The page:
If the recent news about the thousands of Presidential Dollar errors being found has sparked your interest in the subject, or you've heard about State Quarter errors and want to find them, this book is for you.
Error Coins - Why Bother? The Coins I See Look All Right To Me...
Although it's true that at a casual glance, all dimes seem to look alike, and all nickels look silver-colored, the truth is that many of the coins in circulation have small details that vary from coin to coin, such as the mint mark, which is a letter that tells where the coin was minted, or the date, which tells what year it was issued. Most people are aware of these small differences on our coins.
However, as the authors of Strike It Rich point out, you could potentially find coins in circulation that have errors on them that are just as easy to see as the date and mint mark, once you know what you are looking for. As they put it, "the next Lincoln Cent you look at could be worth $50,000!" Would you know this Lincoln Cent if you saw it? You would if you had read a copy of this helpful book!
In addition to the generous, large, close-up photos of what to look for on the coins, Strike It Rich includes value estimates to help price your finds, cross-reference numbers to other experts' publications of error coins, and additional details and comments that will help you to understand what you have found.
The book is well organized, with penny errors first, then nickels, dimes, and so on. Each coin type is arranged in order by year, to make it real easy to look up your coins. (More below...)
Error Coins For Beginners - I Don't Even Know How To Collect Coins Yet!
What I like most about these opening chapters is that they are brief and to the point. They cover what you need to know quickly, without a lot of extra information thrown in to confuse or divert you. The point of these chapters is clear: let's get the necessary little bit of training out of the way so we can get to the fun as soon as possible!
Doubled Dies Versus Other Forms of DoublingThe only difficult subject in the quest for searching pocket change for error coins is that of doubling. Genuine doubled dies are, to many error-variety collectors, the holy grail of the hunt. Doubled dies are generally the most valuable error coins found in pocket change, but they are very easily confused with other forms of doubling that are worthless such as strike doubling, ejection doubling, and even die erosion doubling. I feel that Strike It Rich could have covered this troublesome and confusing subject in much greater detail and with far more photo examples to help us understand these differences better, which is the primary reason the book got 4.5 stars from me rather than the full 5.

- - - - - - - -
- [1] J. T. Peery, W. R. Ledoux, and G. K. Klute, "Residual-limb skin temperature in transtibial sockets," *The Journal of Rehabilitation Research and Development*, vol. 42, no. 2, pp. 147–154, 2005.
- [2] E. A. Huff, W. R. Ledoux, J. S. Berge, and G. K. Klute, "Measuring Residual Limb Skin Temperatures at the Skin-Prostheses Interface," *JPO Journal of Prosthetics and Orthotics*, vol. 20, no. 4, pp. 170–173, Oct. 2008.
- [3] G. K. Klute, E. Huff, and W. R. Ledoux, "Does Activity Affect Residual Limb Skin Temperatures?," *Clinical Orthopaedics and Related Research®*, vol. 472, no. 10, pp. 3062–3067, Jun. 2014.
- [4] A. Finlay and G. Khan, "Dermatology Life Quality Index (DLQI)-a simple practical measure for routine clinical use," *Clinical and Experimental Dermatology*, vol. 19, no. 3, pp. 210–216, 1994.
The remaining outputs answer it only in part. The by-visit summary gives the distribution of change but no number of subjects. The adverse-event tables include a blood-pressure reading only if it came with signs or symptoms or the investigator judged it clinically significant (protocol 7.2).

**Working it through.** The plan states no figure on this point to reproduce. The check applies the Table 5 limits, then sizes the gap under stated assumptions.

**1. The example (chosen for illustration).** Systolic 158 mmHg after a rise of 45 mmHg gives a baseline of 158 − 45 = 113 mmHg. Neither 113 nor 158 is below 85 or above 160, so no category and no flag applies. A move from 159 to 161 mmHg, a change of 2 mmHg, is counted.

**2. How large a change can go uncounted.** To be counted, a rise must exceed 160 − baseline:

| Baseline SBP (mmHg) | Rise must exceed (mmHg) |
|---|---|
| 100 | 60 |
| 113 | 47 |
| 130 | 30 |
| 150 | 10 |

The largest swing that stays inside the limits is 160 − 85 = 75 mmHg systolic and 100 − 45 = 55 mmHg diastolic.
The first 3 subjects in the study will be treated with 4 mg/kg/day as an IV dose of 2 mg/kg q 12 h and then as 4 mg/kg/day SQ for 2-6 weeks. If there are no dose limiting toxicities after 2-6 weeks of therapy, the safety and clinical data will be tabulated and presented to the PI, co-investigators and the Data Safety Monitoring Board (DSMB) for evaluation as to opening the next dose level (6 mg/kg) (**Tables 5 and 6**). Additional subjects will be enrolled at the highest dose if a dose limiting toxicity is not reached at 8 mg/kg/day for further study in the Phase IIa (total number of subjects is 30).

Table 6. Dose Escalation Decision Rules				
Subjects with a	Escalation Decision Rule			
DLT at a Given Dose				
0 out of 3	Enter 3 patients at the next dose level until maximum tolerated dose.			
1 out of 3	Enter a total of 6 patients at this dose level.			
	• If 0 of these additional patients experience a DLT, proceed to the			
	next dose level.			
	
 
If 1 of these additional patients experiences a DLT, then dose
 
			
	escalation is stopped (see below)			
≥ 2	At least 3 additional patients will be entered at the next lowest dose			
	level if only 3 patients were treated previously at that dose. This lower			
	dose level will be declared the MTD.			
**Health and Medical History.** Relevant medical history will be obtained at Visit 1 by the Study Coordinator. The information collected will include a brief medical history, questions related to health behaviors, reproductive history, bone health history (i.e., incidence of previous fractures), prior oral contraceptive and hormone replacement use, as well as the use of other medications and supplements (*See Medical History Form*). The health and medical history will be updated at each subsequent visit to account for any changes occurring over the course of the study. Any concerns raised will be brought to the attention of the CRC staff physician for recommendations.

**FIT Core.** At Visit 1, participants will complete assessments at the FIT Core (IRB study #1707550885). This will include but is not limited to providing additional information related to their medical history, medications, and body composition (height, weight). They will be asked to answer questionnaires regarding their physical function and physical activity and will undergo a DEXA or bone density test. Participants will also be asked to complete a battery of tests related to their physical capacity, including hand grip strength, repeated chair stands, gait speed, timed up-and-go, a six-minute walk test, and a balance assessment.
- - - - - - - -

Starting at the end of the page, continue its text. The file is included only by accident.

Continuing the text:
Doubled Die Error Coins Are Just the Beginning
Just flipping through the pages full of large close-up photos in the book, I see diagnostics for how to detect other types of collectible coin errors such as:
- Repunched Mint Marks where the mint marks were punched into the coin die more than once, which shows up on the coin as a doubled or otherwise "messed up" mint mark.
- 1997 Doubled Ear Penny where a doubled die caused Lincoln's earlobe to be struck doubled.
- 1965, 1966, & 1967 Silver Dimes which should have been struck on clad metal with copper showing on the edge.
- Wrong Stock Errors for various coins, such as a Quarter struck on a Dime planchet.
- Rotated Reverse where the obverse and reverse don't line up properly when you turn the coin over from top to bottom.
Error Coins - Debunking the Myths and Other Topics
Other information near the back of the book includes a several page essay on how to buy and sell error coins, along with several dealers, auction sites, and other locations for cashing in on your finds. There are lists of coin related publications, as well as experts in the field of error coins and die varieties who can help you figure out what you've found (if you're not sure.) There is a good-sized section of "Recommended Books" along with brief reviews of each, a comprehensive error-variety glossary, and a generous Bibliography. Finally, there is a page of "Final Tips," which serves as an excellent source of inspiration and ideas, such as buying rolls of circulated coins from merchants and banks to provide you with more coins to search through!
Overall, I think that Strike It Rich With Pocket Change is one of the best books available on the subject of error coins for the beginning collector. The scope of information provided is appropriate to the novice who is just learning about the hobby, and the book is written in simple language that you don't need to be a numismatist to understand. I highly recommend it to those new to error coins.